European Union's action plan to stop illegal logging is the first to address the root causes, despite slow progress
Since 2003 the European Union has invested hundreds of millions of euros and a lot of political capital in an ambitious but little-publicised scheme to stop illegal logging.
The Forest Law Enforcement Governance and Trade (FLEGT) Action Plan is a range of measures to improve the way tropical forests are used and halt the trade in illegal timber – a trade which is worth as much as $15 billion a year, and which has a devastating impact on the environment and the 1.6 billion people who rely on forest resources for their livelihoods.
Ten years after it started, the FLEGT Action Plan is being reviewed, and critics say it should be scrapped. They point out that deforestation continues, that illegal timber is still entering the EU, and that no FLEGT licences – which guarantee the legality of timber exports – have even been issued.
Yet, while progress has sometimes been painfully slow, I believe that the FLEGT Action Plan remains the EU’s best-ever policy on tropical forests, since it’s the first scheme of its kind to address the root causes of illegal logging.
I learned the hard way that banning illegal timber without tackling its causes is like sweeping the homeless off the streets without giving them somewhere to live. The problem simply shifts elsewhere.
In the 1980s I was part of a campaign to stop timber from Sarawak Malaysia - a state with rampant illegal logging and widespread violations of human rights - from entering the Netherlands. Similar campaigns were ongoing in the UK, Belgium and Germany. We succeeded to some extent, and timber imports dropped significantly. But in truth, the campaign was a failure. Malaysia simply found other markets for its timber in China and Japan, and the violation of indigenous peoples’ rights and destruction continued.
Focusing solely on the legality of timber can also be a diversion for another reason: it can entrench injustices in the countries it’s coming from. For instance, when Suharto came to power in Indonesia he created a strong, centralised and military-dominated government. With one ruthless stroke of a pen, it changed the law so that community owned land was transferred into the hands of the state: suddenly people were squatters on their own land.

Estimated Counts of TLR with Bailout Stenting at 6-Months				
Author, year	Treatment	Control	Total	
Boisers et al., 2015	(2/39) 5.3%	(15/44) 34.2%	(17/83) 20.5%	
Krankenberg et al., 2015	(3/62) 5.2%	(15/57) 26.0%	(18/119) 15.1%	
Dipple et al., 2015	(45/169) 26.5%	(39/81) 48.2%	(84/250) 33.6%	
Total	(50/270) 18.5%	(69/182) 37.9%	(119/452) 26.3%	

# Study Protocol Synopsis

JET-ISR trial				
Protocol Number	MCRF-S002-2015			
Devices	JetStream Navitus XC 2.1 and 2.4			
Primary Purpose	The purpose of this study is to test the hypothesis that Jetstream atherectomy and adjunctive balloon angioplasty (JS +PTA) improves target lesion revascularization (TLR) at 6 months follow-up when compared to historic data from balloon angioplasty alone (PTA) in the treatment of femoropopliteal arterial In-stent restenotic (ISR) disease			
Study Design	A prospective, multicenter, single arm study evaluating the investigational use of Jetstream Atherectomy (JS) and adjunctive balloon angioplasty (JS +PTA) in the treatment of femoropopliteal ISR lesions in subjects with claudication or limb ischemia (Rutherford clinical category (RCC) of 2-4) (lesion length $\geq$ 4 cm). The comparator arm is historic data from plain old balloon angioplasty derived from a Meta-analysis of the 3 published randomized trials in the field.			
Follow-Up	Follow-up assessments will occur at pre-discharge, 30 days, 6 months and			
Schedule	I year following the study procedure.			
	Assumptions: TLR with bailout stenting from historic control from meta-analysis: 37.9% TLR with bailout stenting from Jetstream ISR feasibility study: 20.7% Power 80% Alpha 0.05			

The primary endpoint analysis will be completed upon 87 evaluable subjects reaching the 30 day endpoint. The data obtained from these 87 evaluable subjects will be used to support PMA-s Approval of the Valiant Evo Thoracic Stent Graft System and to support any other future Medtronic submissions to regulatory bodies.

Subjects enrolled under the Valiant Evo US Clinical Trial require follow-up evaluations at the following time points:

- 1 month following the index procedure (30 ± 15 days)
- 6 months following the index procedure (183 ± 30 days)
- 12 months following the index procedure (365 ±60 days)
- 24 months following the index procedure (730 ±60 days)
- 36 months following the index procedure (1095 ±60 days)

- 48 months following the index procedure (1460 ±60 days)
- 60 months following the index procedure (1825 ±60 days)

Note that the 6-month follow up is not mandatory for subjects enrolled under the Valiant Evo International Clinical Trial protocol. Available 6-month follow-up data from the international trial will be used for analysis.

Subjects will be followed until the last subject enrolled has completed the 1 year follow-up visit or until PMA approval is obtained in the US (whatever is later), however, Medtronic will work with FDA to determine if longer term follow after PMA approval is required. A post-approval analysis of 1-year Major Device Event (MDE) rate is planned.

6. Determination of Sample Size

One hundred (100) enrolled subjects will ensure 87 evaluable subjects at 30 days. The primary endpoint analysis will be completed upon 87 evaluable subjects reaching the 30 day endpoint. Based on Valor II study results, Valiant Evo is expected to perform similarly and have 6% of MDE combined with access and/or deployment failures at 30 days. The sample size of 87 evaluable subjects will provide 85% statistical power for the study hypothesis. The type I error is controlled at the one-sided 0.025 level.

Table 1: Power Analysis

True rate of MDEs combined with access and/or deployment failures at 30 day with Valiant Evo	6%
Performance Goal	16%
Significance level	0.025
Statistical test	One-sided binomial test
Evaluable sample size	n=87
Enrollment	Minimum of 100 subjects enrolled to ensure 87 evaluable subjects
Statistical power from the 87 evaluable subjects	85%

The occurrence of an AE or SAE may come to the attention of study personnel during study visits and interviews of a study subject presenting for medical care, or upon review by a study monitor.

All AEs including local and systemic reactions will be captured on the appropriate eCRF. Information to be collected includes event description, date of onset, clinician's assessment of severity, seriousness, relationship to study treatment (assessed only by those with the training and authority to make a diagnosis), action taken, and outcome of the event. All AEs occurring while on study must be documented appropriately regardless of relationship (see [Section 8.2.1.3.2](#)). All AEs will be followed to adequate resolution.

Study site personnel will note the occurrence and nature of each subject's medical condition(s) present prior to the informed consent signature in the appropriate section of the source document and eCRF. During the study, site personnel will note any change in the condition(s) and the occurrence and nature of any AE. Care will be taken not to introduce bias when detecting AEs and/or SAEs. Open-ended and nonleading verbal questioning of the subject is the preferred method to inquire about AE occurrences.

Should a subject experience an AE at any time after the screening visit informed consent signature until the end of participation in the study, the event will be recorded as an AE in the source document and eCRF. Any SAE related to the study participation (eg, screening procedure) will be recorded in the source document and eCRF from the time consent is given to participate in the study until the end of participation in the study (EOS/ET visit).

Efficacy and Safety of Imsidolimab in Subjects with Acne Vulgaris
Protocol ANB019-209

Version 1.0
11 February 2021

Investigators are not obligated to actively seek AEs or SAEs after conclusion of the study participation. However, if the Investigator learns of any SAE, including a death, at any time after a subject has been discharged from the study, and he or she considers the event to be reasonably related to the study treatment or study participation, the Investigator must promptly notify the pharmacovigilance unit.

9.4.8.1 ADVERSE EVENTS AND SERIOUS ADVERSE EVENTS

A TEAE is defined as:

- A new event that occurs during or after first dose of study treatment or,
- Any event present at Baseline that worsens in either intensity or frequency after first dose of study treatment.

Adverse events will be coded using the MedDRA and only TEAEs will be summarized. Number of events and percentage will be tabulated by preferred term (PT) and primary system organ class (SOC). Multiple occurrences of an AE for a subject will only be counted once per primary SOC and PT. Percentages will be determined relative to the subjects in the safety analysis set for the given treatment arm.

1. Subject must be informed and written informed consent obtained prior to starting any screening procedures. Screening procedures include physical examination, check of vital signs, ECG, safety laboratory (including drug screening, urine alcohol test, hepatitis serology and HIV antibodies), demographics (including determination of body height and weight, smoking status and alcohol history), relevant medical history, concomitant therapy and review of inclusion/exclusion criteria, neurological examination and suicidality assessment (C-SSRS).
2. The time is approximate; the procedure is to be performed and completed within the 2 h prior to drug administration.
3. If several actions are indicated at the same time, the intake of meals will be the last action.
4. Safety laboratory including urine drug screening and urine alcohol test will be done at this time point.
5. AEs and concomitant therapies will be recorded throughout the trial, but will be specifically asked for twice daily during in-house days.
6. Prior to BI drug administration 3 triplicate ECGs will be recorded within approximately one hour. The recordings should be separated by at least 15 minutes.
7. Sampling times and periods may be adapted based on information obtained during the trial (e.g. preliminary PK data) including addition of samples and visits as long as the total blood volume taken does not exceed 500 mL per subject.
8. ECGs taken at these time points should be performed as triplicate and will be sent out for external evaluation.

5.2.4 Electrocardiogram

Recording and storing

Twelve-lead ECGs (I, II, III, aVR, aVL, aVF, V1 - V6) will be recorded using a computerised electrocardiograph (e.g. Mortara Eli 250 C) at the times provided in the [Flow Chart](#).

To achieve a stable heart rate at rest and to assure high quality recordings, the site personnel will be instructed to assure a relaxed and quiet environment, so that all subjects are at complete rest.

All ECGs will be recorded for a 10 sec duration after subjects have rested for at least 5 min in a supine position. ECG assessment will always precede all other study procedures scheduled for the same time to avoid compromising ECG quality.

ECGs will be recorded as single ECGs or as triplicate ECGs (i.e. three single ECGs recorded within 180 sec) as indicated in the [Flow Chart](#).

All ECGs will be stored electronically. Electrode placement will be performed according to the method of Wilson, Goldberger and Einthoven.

What makes the FLEGT Action Plan unique is that it addresses the universal causes of both legal and illegal forest destruction: corruption, power imbalances, and a lack of clarity over land tenure rights, principal among them.
This is done through trade agreements between the EU and timber producing countries, called Voluntary Partnership Agreements (VPAs). They establish legal frameworks ensuring that forests are managed in line with social and environmental laws and that the people whose lives depend on them have a say in how they’re managed. The strength of these agreements is that they aren’t imposed from outside, but evolve within the timber-producing countries themselves through consultations involving civil society groups, forest community representatives, the timber industry and governments.
SUCCESSES IN LIBERIA, GHANA
So far, six countries have signed VPAs with the EU, and another nine are being negotiated. A measure of the rigour of the VPA process is that negotiations have mostly stalled in authoritarian countries, such as Gabon or Malaysia. Confronting issues around land tenure and who benefits from the countries’ natural resources have proved harder there, compared to more democratic countries, such as Ghana and Liberia, where VPA negotiations have run more smoothly.
Though a harder sell – and often less visible - than their supposed failings, VPAs have already had significant successes.
For example, in Liberia, whose government ratified the VPA in December 2013, a new policy has been adopted which will see roughly half the country’s land revert to community ownership when it becomes law, and concrete plans have been laid for developing community forestry, meaning that logging – and the revenues from it – will be controlled by local people.
Liberian forest communities are also poised to receive a financial windfall from timber concession holders who are legally bound to pay them a percentage of their land rental fees – money which will help fund basic amenities in one of the poorest countries on earth.
Meanwhile in Ghana, the VPA has enabled local community groups to shut down major loopholes in the country’s forest laws which were allowing illegal logging via the backdoor. It’s also led to the adoption of a transparency list – which reveals who operates which logging concessions – giving ordinary people access to vital information with which to hold their government to account.
Overall, in the countries where VPAs have been signed, civil society organisations have been strengthened. In Vietnam, for instance, where the voices of local NGOs have traditionally gone unheeded, they are now having a say in determining the country’s forest policy.
Ending the destruction of the planet’s forests means changing the balance of power in the countries where it’s happening, while increasing the demand for timber from responsibly managed forests in the countries importing it. Nobody - including those currently reviewing the FLEGT Action Plan - should underestimate the enormity of such a task, nor assume that any one policy is the silver bullet that will change everything.
But neither should they underestimate the real and positive changes the FLEGT process is bringing.
Saskia Ozinga is Fern's Campaign Co-ordinator, which she co-founded in 1995, and which monitors the European Union’s involvement in forests. She is also the facilitator of the Forest Movement Europe (FME), a grouping of 45 NGOs from across Europe working on forest issues. She has authored or co-authored numerous books and reports on topics including forest policy, illegal timber and community rights.